Ribbon, a New York-based start-up, came on the scene in the right place at the right time -- when homebuyers, especially first-time homebuyers looking for starter homes, are finding themselves in bidding wars of as many as eight (or more) other prospective homebuyers. It's frustrating, to say the least.
What bid winners often have going for them is cash. Ribbon allows homebuyers to be cash buyers, giving them an edge to win a chance to buy a home.
Ribbon recently raised a total of $150 million -- $75 million in working capital and $75 million in a Series C funding round led by Greenspring Associates. Greylock Partners, Bain Capital Ventures, NFX, NYCA Partners, Thomvest, and Jake Seid of Stone Bridge Ventures are repeat investors in this round. New investors to Ribbon are First American Financial, Waterfall Asset Management, TriplePoint Capital, 75 & Sunny Ventures, and angel investors Gary Beasley and Gregor Watson of Roofstock and Guy Gal of Side.
Ribbon was founded in 2017 and has raised $650 million since then. It buys single-family homes, townhomes, and condos that cost between $150,000 and $700,000 -- and only for people who'll use the home as a primary residence and not an investment property. Ribbon currently operates in six states:
- North Carolina
- South Carolina
Ribbon makes money by charging a fee equal to 2% to 3.25% of the home's purchase price. The fee varies by state. So, you're looking at a low fee of $3,000 on a $150,000 home at 2% to a high fee of $22,750 on a $700,000 home at 3.25%. Ribbon CEO Shaival Shah calls this "a small transaction fee." Small is a matter of perspective.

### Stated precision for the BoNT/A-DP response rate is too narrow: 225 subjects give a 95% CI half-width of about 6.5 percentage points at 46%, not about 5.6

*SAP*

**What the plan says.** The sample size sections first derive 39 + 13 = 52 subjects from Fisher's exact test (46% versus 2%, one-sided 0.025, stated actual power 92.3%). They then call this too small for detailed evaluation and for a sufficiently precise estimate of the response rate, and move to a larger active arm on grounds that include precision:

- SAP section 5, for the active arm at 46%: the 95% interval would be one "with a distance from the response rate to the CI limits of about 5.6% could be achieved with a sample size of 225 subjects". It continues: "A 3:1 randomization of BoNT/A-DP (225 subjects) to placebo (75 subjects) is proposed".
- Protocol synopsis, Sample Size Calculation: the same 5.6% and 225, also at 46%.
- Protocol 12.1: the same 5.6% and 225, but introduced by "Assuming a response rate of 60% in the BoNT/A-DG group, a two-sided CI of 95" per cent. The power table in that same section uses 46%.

On top of that, this company charges rent on the home until its customer gets financing to buy the home back from Ribbon. Ribbon is not a mortgage lender.
What Ribbon customers get for the fee is access to Ribbon's cash to make an offer on a home. Because the offer looks like any other cash offer to the seller, the Ribbon customer now has a better chance at winning the home -- sellers typically view a cash offer as stronger since there are no financing contingencies to worry about. Ribbon also waives the appraisal contingency.
If the buyer wins the bid, Ribbon buys the house. The buyer then has 180 days to get a loan from any lender they choose. During that time, the buyer rents the home from Ribbon. Once the buyer gets financing, they buy the home from Ribbon. If they don't buy the home within that time, Ribbon sells it.
Ribbon doesn't consider itself a rent-to-own company since it only rents the home for three months max. Rent-to-own companies typically rent the homes they buy for around three years.
Ribbon is using its infusion of cash to launch new financial products; improve its software to connect buyers, sellers, agents, and lenders; and expand into more states. The company currently works with about 20,000 real estate agents and loan officers.
The Millionacres bottom line
In essence, Ribbon is a hard-money lender combined with a rent-to-own company. It's a promising company with a good idea, but it's expensive for buyers. And this expense is one that people will only consider during a seller's market, which we're currently experiencing.